Major in Neuroscience

At Merrimack, neuroscience, the scientific study of the nervous system, has become one of the most rapidly growing academic and research disciplines.

As a neuroscience major at Merrimack, you will engage in an integrated and multidisciplinary study of the nervous system, from form to function. You may be intrigued by the brain, love conducting experiments or want to better understand neurological disorders.

What is Neuroscience?

Neuroscience is the study of the structure and function of the nervous system. It is an interdisciplinary field that combines theories and learning in psychology, biology and chemistry. Neuroscientists explore how people think by focusing on the brain and its impact on behavior and cognitive functions. The world of neuroscience crosses many industries, from understanding mental health issues, to studying psychopharmacology and pharmaceutical science.

Why Study Neuroscience

As a neuroscientist, you’ll become part of a rapidly growing and widely sought after industry where your diverse set of skills, combined with an interdisciplinary foundation, provides a range of job opportunities. Our neuroscience degree adds value through its:

Strong Faculty Relationships

You’ll study neuroscience in small classes led by attentive, highly engaged instructors. Meet our faculty members and learn more about who you will be working with.

Concentration Options

You’ll get to choose a concentration that best meets your educational and career aspirations. Select from neuroscience concentrations in psychology, neurobiology or neurochemistry.

Marketable Skills

As a neuroscientist, you’ll have a wide range of skills that are of interest to future employers, including data and project management, data analysis, oral and written communication, critical thinking, computer and technical skills, ethical treatment of human subjects and understanding of mental health issues.

Job Growth Outlook

The U.S. Bureau of Labor Statistics includes the neuroscience career paths of geneticist, occupational therapist and statisticians as some of the fastest-growing occupations projected for 2026.

Neuroscience Degree: What You’ll Learn

As a neuroscience major, you will demonstrate foundational knowledge of neuroanatomy and nervous system function at the cellular, molecular, systems, cognitive and behavioral levels.

  • You’ll explore a number of neuroscience subfields including cognitive neuroscience, cellular and molecular neuroscience, neuropharmacology, behavioral neuroscience, social neuroscience and computational neuroscience.
  • You’ll follow neuroscience news and stay on top of the latest trends in neuroscience.
  • You’ll critique primary literature of neuroscience research within cellular, molecular, systems, cognitive and behavioral subfields.
  • You’ll apply research methodologies and statistical techniques to design ethically responsible experiments and collect, analyze and interpret experimental data.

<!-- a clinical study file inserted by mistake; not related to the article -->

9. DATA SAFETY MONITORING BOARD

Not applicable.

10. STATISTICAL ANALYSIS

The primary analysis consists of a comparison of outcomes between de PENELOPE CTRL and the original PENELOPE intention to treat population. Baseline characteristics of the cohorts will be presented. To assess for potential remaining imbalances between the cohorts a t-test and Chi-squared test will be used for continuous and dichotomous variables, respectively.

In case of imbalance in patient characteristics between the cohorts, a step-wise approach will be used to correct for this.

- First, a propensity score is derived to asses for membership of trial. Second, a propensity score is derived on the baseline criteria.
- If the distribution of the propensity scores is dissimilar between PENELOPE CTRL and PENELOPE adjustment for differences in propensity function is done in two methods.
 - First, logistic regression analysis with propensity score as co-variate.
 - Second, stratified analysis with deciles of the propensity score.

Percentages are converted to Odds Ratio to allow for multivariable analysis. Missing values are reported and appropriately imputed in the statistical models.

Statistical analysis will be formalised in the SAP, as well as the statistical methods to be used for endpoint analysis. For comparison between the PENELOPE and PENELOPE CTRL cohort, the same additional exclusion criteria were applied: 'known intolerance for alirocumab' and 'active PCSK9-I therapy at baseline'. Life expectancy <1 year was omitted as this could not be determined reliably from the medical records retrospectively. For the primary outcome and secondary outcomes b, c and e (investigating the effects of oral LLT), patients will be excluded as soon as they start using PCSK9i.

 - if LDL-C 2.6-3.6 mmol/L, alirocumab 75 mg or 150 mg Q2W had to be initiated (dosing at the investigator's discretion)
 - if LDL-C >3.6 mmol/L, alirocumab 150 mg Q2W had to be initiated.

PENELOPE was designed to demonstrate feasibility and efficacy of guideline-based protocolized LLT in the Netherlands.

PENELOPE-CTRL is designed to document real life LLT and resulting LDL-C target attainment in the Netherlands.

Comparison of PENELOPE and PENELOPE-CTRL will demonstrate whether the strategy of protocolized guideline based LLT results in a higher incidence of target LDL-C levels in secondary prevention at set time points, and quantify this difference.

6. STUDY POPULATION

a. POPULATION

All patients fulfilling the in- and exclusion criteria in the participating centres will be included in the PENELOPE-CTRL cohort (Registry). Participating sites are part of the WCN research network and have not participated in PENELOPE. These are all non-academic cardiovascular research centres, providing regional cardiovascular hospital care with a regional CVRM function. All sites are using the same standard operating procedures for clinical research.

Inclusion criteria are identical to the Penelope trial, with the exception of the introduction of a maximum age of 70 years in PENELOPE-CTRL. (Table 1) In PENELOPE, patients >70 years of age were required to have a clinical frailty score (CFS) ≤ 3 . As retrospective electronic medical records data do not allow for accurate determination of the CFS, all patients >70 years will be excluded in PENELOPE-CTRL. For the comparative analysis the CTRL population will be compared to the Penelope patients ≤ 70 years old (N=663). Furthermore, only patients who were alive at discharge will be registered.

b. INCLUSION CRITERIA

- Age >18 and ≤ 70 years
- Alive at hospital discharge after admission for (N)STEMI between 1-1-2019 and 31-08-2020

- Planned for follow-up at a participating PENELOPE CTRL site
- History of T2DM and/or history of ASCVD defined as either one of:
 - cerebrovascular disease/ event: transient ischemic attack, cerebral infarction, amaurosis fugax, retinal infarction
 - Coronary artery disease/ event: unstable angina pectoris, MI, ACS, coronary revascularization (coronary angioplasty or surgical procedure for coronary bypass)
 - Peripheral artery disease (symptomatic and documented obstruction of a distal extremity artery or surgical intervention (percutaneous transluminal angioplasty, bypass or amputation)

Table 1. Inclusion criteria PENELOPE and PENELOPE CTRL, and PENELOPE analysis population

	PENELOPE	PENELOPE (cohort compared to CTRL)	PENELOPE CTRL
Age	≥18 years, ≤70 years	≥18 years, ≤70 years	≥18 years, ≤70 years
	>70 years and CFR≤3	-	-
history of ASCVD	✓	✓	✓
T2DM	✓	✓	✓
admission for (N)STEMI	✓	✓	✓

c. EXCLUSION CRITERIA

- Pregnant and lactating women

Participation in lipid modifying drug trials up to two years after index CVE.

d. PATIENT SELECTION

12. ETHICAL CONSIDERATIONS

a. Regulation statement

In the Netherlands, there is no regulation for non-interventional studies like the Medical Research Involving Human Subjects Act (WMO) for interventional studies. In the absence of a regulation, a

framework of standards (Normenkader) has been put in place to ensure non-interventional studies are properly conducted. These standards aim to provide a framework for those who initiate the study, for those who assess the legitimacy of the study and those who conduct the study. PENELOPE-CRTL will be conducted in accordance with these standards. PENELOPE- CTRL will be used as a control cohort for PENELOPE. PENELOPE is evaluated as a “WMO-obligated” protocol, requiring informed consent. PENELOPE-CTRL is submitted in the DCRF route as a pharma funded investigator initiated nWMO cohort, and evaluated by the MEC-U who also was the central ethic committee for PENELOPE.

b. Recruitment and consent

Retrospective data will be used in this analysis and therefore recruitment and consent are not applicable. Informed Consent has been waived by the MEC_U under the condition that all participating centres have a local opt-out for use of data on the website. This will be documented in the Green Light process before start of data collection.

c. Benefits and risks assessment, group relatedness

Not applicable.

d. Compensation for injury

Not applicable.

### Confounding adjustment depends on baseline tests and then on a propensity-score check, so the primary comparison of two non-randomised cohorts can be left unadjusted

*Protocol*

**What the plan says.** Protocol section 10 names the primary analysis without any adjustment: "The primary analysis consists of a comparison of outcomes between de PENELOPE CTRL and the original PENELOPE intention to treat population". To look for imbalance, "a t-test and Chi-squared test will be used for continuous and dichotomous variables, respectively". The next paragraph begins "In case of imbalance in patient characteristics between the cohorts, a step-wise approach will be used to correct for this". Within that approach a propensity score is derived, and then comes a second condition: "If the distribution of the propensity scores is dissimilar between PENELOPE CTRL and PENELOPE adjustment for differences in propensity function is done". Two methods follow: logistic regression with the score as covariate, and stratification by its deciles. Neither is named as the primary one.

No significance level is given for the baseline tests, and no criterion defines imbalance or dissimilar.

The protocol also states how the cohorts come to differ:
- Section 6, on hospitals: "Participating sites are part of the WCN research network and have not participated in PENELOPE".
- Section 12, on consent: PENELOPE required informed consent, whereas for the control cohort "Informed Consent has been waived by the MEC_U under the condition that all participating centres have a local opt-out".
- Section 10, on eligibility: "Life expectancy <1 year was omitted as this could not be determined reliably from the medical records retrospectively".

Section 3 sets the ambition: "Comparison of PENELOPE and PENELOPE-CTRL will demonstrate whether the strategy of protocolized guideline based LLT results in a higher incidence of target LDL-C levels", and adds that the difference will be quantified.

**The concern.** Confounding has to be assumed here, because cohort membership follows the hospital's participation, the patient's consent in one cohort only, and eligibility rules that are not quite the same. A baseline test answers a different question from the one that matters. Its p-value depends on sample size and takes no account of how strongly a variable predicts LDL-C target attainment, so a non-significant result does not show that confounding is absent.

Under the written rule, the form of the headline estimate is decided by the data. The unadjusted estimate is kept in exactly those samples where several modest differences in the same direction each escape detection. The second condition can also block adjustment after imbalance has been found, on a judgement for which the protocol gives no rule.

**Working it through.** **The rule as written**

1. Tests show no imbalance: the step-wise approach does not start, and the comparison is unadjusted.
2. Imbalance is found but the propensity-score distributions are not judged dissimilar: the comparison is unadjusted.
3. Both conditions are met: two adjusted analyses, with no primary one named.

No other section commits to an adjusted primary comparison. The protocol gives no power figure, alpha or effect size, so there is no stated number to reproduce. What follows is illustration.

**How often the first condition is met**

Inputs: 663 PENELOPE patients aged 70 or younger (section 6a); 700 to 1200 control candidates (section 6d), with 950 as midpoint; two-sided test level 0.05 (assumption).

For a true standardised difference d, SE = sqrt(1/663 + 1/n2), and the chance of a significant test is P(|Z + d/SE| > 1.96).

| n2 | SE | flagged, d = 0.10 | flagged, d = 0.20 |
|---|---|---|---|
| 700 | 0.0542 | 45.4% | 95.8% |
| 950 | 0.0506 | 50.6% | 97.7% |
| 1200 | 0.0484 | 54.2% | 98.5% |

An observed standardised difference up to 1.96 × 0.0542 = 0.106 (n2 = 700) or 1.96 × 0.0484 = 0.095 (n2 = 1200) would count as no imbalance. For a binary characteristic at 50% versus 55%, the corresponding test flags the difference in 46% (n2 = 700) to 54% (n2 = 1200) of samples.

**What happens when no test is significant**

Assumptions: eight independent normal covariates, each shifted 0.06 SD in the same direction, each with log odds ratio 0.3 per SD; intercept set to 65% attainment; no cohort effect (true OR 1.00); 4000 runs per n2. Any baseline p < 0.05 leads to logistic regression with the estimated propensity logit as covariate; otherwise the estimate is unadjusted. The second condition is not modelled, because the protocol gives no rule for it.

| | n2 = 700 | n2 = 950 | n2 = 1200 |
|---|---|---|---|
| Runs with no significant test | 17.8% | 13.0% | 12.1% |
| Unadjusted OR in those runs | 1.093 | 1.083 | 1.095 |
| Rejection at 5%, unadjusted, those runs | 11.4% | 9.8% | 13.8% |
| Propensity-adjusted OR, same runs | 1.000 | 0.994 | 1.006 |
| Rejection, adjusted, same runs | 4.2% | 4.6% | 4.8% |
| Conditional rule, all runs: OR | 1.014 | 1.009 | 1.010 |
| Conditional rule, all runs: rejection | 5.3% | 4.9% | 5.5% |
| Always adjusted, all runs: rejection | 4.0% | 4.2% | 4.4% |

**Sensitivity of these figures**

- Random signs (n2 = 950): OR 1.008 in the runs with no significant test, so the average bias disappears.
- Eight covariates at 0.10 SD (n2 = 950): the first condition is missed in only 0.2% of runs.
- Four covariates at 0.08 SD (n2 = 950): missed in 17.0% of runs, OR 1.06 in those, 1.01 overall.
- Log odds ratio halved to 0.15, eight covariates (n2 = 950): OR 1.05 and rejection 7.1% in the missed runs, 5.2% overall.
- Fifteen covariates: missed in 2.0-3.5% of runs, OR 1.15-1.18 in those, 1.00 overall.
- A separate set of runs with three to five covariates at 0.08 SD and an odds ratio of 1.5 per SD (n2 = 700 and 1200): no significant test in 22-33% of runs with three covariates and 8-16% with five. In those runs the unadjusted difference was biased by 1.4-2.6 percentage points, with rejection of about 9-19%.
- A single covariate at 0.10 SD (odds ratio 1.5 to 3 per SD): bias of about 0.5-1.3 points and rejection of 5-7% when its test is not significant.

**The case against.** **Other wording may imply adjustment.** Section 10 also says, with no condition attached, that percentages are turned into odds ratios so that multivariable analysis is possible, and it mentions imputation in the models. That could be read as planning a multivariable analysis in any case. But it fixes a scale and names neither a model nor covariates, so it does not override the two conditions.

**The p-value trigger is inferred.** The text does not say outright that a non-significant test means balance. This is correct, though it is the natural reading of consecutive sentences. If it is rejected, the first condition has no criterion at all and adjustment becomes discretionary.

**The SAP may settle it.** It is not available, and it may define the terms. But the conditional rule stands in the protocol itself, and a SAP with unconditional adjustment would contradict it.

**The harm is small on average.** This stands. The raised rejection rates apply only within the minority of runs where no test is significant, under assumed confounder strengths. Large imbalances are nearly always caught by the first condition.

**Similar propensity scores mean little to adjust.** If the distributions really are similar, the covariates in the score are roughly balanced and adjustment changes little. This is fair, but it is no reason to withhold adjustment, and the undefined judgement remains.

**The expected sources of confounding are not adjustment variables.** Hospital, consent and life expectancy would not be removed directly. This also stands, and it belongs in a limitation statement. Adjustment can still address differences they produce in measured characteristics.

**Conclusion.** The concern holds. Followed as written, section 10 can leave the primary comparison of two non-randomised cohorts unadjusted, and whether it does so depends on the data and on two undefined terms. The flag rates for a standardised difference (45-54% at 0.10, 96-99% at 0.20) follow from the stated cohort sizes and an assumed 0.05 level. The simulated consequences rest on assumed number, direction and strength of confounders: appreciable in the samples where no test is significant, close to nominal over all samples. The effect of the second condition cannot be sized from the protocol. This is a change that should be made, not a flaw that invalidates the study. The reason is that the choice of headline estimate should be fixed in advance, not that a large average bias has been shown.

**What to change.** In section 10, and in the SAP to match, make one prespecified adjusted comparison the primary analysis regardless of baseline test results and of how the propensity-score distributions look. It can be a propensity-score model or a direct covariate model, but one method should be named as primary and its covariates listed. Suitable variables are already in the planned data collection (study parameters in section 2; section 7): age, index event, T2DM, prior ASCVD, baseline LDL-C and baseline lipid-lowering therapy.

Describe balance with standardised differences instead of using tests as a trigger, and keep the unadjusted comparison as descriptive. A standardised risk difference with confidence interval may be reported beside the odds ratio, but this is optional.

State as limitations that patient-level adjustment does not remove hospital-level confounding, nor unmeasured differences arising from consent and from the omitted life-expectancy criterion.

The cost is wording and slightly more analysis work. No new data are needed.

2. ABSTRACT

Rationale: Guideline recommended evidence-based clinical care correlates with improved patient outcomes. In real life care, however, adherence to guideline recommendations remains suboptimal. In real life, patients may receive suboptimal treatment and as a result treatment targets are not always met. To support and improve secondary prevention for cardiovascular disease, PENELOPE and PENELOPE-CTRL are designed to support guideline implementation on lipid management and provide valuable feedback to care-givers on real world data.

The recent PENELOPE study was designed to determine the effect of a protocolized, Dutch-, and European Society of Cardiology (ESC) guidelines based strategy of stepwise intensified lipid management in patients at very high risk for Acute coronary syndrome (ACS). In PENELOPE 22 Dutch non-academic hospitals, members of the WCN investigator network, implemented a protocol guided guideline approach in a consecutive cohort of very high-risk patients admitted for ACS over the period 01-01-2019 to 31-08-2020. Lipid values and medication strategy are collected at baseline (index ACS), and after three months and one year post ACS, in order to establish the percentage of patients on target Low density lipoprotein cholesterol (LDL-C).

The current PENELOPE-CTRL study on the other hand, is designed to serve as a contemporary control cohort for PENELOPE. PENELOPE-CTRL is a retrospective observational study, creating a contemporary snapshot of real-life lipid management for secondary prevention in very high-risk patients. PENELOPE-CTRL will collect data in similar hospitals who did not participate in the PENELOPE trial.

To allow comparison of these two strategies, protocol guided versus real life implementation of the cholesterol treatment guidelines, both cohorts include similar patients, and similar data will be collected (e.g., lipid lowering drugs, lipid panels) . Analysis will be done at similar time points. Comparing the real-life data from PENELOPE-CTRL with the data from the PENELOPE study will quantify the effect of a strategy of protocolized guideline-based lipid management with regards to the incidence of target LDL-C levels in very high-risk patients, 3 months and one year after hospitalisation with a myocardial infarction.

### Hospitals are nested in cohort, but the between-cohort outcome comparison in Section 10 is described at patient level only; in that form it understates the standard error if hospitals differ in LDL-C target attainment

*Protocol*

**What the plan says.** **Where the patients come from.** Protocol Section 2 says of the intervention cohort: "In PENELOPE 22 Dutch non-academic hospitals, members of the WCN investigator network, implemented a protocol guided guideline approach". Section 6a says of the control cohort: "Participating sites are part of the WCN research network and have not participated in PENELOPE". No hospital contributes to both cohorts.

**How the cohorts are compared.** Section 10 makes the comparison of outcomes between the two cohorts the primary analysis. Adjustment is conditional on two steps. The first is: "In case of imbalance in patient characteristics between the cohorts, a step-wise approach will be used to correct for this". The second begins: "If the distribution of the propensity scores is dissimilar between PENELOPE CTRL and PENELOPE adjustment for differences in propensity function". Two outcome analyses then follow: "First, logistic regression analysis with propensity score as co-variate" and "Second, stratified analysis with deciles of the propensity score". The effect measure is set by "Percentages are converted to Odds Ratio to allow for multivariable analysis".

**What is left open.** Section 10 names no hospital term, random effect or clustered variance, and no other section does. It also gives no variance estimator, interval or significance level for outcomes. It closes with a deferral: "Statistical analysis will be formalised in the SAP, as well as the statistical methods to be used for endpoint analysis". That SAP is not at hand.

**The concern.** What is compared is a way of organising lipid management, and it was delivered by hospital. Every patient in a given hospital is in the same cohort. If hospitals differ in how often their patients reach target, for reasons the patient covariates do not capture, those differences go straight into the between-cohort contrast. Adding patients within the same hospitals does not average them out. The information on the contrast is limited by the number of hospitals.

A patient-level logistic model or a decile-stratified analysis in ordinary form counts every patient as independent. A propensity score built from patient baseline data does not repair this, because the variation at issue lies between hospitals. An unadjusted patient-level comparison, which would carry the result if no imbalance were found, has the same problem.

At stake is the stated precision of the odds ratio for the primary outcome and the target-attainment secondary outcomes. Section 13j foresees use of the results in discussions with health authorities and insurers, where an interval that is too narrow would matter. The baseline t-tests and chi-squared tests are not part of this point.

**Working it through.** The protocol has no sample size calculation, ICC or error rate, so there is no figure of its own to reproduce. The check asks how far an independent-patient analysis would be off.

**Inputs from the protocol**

• You’ll sharpen your written and oral skills to best communicate neuroscience information to both specialized and broad audiences.
  • You’ll identify professional goals and engage in experiential educational opportunities, such as neuroscience research and neuroscience internships, in preparation for postgraduate careers.

Neuroscience Jobs

What can you do with a neuroscience degree? The answer is you can do a lot. As an integrative discipline, neuroscience allows you to engage in a diverse array of opportunities following graduation. Many students enter graduate school to pursue a masters or a doctoral degree in neuroscience. Others start their neuroscience careers in offices, laboratories, clinics, schools, hospitals and other facilities.

According to the U.S. Bureau of Labor Statistics, the 2019 median pay earned by medical scientists, the category under which neuroscientists fall, was $88,790 per year. The Bureau also rates the job outlook from 2018 to 2028 as faster than average. Potential career paths for neuroscience majors upon graduation include:

  • Artificial Intelligence/Robotics
  • Biochemical Researcher
  • Biomedical Engineer/Technician
  • Biostatistician
  • Biotechnology/Medical Technology or Biotechnology Assistant
  • Clinical Psychologist (with Behavioral Neuroscience Specialty)
  • Clinical Research Coordinator
  • Data Scientist
  • Genetic Engineering Research Assistant, Geneticist
  • Medical Assistant
  • Mental Health Worker/Crisis Intervention Worker
  • Neurochemist
  • Nutritionist
  • Occupational Therapist/OT Assistant
  • Research Analyst/Scientist
  • Research Technician
  • Science Publishing/Writing
  • Scientific Advisor/Consultant
  • Speech & Language Therapist
  • Statistician

Courses You’ll Take

Neuroscience Major Curriculum

Neuroscience Major Requirements

General Education Requirements

In addition to the major requirements below, you will also need to complete Merrimack’s general education requirements. To see more details about the major, please visit

Sample Curriculum Guide

Wondering when you’ll take certain courses? Use the Curriculum Guide—a sample four-year schedule—to get a sense of what your path to graduation looks like.